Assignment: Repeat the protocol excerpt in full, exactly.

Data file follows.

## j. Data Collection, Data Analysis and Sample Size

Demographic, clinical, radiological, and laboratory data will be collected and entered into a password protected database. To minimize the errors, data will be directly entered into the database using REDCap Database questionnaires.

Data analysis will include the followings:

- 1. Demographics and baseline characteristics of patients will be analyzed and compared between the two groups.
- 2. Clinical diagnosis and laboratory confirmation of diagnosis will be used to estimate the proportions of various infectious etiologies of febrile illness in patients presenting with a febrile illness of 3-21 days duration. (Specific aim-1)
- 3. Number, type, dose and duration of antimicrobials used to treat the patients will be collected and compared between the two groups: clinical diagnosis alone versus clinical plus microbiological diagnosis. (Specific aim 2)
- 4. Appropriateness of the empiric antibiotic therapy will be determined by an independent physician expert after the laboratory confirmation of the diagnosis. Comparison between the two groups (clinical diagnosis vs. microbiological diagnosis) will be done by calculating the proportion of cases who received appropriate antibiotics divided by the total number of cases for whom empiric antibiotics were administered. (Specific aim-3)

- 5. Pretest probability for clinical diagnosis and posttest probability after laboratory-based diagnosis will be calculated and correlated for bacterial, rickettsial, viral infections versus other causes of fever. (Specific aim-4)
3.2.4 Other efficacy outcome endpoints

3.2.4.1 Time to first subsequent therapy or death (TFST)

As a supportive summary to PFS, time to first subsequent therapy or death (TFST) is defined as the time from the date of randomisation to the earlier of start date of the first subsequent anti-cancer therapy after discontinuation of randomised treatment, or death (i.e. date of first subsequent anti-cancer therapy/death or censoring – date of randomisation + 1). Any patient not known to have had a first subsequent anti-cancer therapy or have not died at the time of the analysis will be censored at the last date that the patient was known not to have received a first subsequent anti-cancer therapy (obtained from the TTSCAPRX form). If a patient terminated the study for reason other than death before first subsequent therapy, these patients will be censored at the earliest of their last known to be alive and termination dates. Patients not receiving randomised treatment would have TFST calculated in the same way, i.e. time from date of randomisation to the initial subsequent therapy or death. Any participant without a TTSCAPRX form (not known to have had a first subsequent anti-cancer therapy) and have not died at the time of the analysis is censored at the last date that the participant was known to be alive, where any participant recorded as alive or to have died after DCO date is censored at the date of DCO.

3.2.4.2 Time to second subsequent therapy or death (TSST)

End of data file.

## j. Data Collection, Data Analysis and Sample Size

Demographic, clinical, radiological, and laboratory data will be collected and entered into a password protected database. To minimize the errors, data will be directly entered into the database using REDCap Database questionnaires.

Data analysis will include the followings:

- 1. Demographics and baseline characteristics of patients will be analyzed and compared between the two groups.
- 2. Clinical diagnosis and laboratory confirmation of diagnosis will be used to estimate the proportions of various infectious etiologies of febrile illness in patients presenting with a febrile illness of 3-21 days duration. (Specific aim-1)
- 3. Number, type, dose and duration of antimicrobials used to treat the patients will be collected and compared between the two groups: clinical diagnosis alone versus clinical plus microbiological diagnosis. (Specific aim 2)
- 4. Appropriateness of the empiric antibiotic therapy will be determined by an independent physician expert after the laboratory confirmation of the diagnosis. Comparison between the two groups (clinical diagnosis vs. microbiological diagnosis) will be done by calculating the proportion of cases who received appropriate antibiotics divided by the total number of cases for whom empiric antibiotics were administered. (Specific aim-3)

- 5. Pretest probability for clinical diagnosis and posttest probability after laboratory-based diagnosis will be calculated and correlated for bacterial, rickettsial, viral infections versus other causes of fever. (Specific aim-4)
3.2.4 Other efficacy outcome endpoints

3.2.4.1 Time to first subsequent therapy or death (TFST)

As a supportive summary to PFS, time to first subsequent therapy or death (TFST) is defined as the time from the date of randomisation to the earlier of start date of the first subsequent anti-cancer therapy after discontinuation of randomised treatment, or death (i.e. date of first subsequent anti-cancer therapy/death or censoring – date of randomisation + 1). Any patient not known to have had a first subsequent anti-cancer therapy or have not died at the time of the analysis will be censored at the last date that the patient was known not to have received a first subsequent anti-cancer therapy (obtained from the TTSCAPRX form). If a patient terminated the study for reason other than death before first subsequent therapy, these patients will be censored at the earliest of their last known to be alive and termination dates. Patients not receiving randomised treatment would have TFST calculated in the same way, i.e. time from date of randomisation to the initial subsequent therapy or death. Any participant without a TTSCAPRX form (not known to have had a first subsequent anti-cancer therapy) and have not died at the time of the analysis is censored at the last date that the participant was known to be alive, where any participant recorded as alive or to have died after DCO date is censored at the date of DCO.

3.2.4.2 Time to second subsequent therapy or death (TSST)